Bill Croasdale: An Ideal Mentor

Feb 6, 2006  •  Post A Comment

By Chuck Ross

In the business of media buying, a handful of people can be called legendary. One of those handful died last week. He was Bill Croasdale, who passed away in San Diego of a heart attack at age 77.

When I started covering media many years ago Bill was clearly a mentor. There was never a question from this then young reporter that was too insignificant for him to patiently answer. What made his mentoring so remarkable is that I have no idea why he bothered. He was someone at the top of his game, one of the busiest and most respected people in media. But he did bother, and he did it with great warmth and humor. That was Bill.

In my 25-year stint in the covering media, I’ve never met anyone who didn’t have the highest regard for Bill. As a tribute to Bill, we proudly reprint an edited version of the following article, which I wrote in September 1999, when I was media editor of our sibling publication, Advertising Age. The occasion was our naming him Advertising Age’s Media Maven Lifetime Achievement honoree, only the second time the publication had ever given someone that honor.

If there was a hall of fame for network TV buyers, Bill Croasdale would have to be the first inductee.

That’s high praise indeed, and it comes from Mr. Croasdale’s boss, Western International Media founder and Chairman Dennis Holt.

“He’s the total package. He nourishes people, he’s a workaholic, he’s a personality, a character and he’s a very smart, fair negotiator. He understands that it’s a relationship business,” Mr. Holt says.

But his real love is programming. Back in the early 1980s Mr. Croasdale worked closely with client General Electric to produce a limited number of specials.

“One of the best programs we did was ‘Bill’ with Mickey Rooney [who won an Emmy for his performance as the title character, a retarded man trying to make his way in the world],” Mr. Croasdale said. “We agonized over the script, because we didn’t know how people would react. But GE said, ‘This we have to do. This is important.’ They wanted their TV movie specials to be just that: special.”

The show aired Dec. 22, 1981, on CBS, and the next morning, Mr. Croasdale says, GE was inundated with calls thanking the company for airing the program.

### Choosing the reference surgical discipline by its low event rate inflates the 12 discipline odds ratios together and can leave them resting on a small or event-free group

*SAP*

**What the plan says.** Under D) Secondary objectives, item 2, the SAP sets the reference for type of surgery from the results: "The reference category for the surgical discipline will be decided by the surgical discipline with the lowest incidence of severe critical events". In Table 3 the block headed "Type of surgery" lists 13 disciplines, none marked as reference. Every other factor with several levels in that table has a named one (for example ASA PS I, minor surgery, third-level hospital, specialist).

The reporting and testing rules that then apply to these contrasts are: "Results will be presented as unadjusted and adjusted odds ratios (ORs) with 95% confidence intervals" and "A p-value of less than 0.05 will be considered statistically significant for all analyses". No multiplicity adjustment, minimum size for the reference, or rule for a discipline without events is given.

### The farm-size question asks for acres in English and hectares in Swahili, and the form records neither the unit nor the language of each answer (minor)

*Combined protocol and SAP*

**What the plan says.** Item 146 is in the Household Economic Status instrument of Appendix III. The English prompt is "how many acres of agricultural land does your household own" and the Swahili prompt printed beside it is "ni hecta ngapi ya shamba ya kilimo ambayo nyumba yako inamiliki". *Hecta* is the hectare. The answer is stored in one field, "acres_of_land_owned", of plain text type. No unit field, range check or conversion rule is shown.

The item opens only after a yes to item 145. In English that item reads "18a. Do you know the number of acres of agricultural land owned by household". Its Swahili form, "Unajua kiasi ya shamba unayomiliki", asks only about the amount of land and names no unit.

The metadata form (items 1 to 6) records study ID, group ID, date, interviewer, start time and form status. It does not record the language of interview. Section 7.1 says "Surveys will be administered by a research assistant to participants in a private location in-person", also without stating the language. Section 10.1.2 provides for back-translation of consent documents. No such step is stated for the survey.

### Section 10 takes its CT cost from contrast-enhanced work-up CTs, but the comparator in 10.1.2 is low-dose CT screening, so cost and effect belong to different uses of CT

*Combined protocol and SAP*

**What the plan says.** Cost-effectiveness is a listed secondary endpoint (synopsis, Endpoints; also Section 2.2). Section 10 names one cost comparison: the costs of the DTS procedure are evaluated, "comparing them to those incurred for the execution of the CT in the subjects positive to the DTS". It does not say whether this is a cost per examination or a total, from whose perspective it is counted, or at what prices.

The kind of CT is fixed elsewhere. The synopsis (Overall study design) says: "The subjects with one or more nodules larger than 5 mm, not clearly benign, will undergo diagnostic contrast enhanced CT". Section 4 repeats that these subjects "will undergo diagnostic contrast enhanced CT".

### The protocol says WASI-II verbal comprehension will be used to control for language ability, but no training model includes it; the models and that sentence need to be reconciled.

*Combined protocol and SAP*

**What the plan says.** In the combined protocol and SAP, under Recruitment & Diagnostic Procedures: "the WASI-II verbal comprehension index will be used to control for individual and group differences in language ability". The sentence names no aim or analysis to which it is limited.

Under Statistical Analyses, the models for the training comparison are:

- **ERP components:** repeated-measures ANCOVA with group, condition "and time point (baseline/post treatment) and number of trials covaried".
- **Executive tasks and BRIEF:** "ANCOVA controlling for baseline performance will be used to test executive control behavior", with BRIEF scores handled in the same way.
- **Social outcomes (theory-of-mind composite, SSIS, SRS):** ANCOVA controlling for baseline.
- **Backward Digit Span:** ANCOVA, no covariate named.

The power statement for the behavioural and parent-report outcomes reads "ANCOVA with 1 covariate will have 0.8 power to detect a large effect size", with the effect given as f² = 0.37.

We did six shows over the three years I was with them. They all won their time periods and did over 30 shares. It was the best time of my life.”

“Because of ‘GE Theater,’ Bill and I discovered Hollywood,” says Arnie Semsky, who was then Mr. Croasdale’s boss at BBDO and is now an independent media consultant. “The ‘GE Theater’ was where you could have a targeted message to a targeted audience in a beautiful and potent environment. It was the best a media buyer could ever do.”

Today Mr. Croasdale resides in the office of the president at Western Initiative Media Worldwide in West Hollywood, Calif.

“I take a lot of ribbing for it,” he says, “but that’s my title. Not president. Office of the president. Do I look like an office? I do a little of everything. Trouble-shooting and such.”

In fact, Mr. Croasdale doesn’t resemble an office at all. Around Western he’s called TP, a nickname Mr. Holt saddled him with years ago.

“It stands for tall person,” says Mr. Holt, a reference to the lanky Mr. Croasdale’s 6 foot 3 frame.

So who is this media giant?

He’s someone who can be trusted: “Bill’s the kind of guy that if I was in a foxhole, and I could only have one guy watching my back, it would be him,” says Mr. Semsky.

He’s thrifty: “When Bill buys a suit,” says Tim Spengler, Western’s senior VP and general manager for national TV, “he puts a tag in it with the date he bought it. If it wears out before seven years, he takes it back.

He’s got a great sense of humor: “We love Bill,” Mr. Spengler continues. “He keeps telling us that he’s not worried about any Y2K problems because he was around for Y1K and there weren’t any problems then.”

He’s loyal: “He still calls me on my birthday,” says Mr. Semsky.

And he gives back: “I love the fact he’s a great teacher of young people,” notes Mr. Semsky. “He’s always been a mentor, and when he was at BBDO we were that much better for it.”

Mr. Spengler knows what it’s like to have Mr. Croasdale as mentor. Last year, Mr. Spengler took over Mr. Croasdale’s long-time duties as Western’s chief buyer of national TV time.

“He’s easy to talk to, and a good problem solver,” says Mr. Spengler. “He’s got a great disposition and temperament.”

Mr. Croasdale developed his program-development expertise during his 12 years at McCann-Erickson Worldwide. Then he moved on to BBDO, where he had the time of his life working with GE in Hollywood, and after that to Backer Spielvogel Bates, all based in New York.

But he spent so much time in Los Angeles that he began to consider someday living in Southern California.

He finally made the move after Mr. Holt conducted a two-year campaign to recruit him to Western (which was later sold to Initiative Media).

Sipping on an iced tea poolside during lunch recently at the Sunset Marquis Hotel and Villas around the block from Western’s West Hollywood headquarters, Mr. Croasdale talked enthusiastically about his two sons, Bill Jr. and Bob. Bill Jr., appropriately enough, also works for Western, in New York. A media life has served Mr. Croasdale well, but he offered one regret. “If I had it to do over again, I’d go into programming exclusively. That really is my first love.”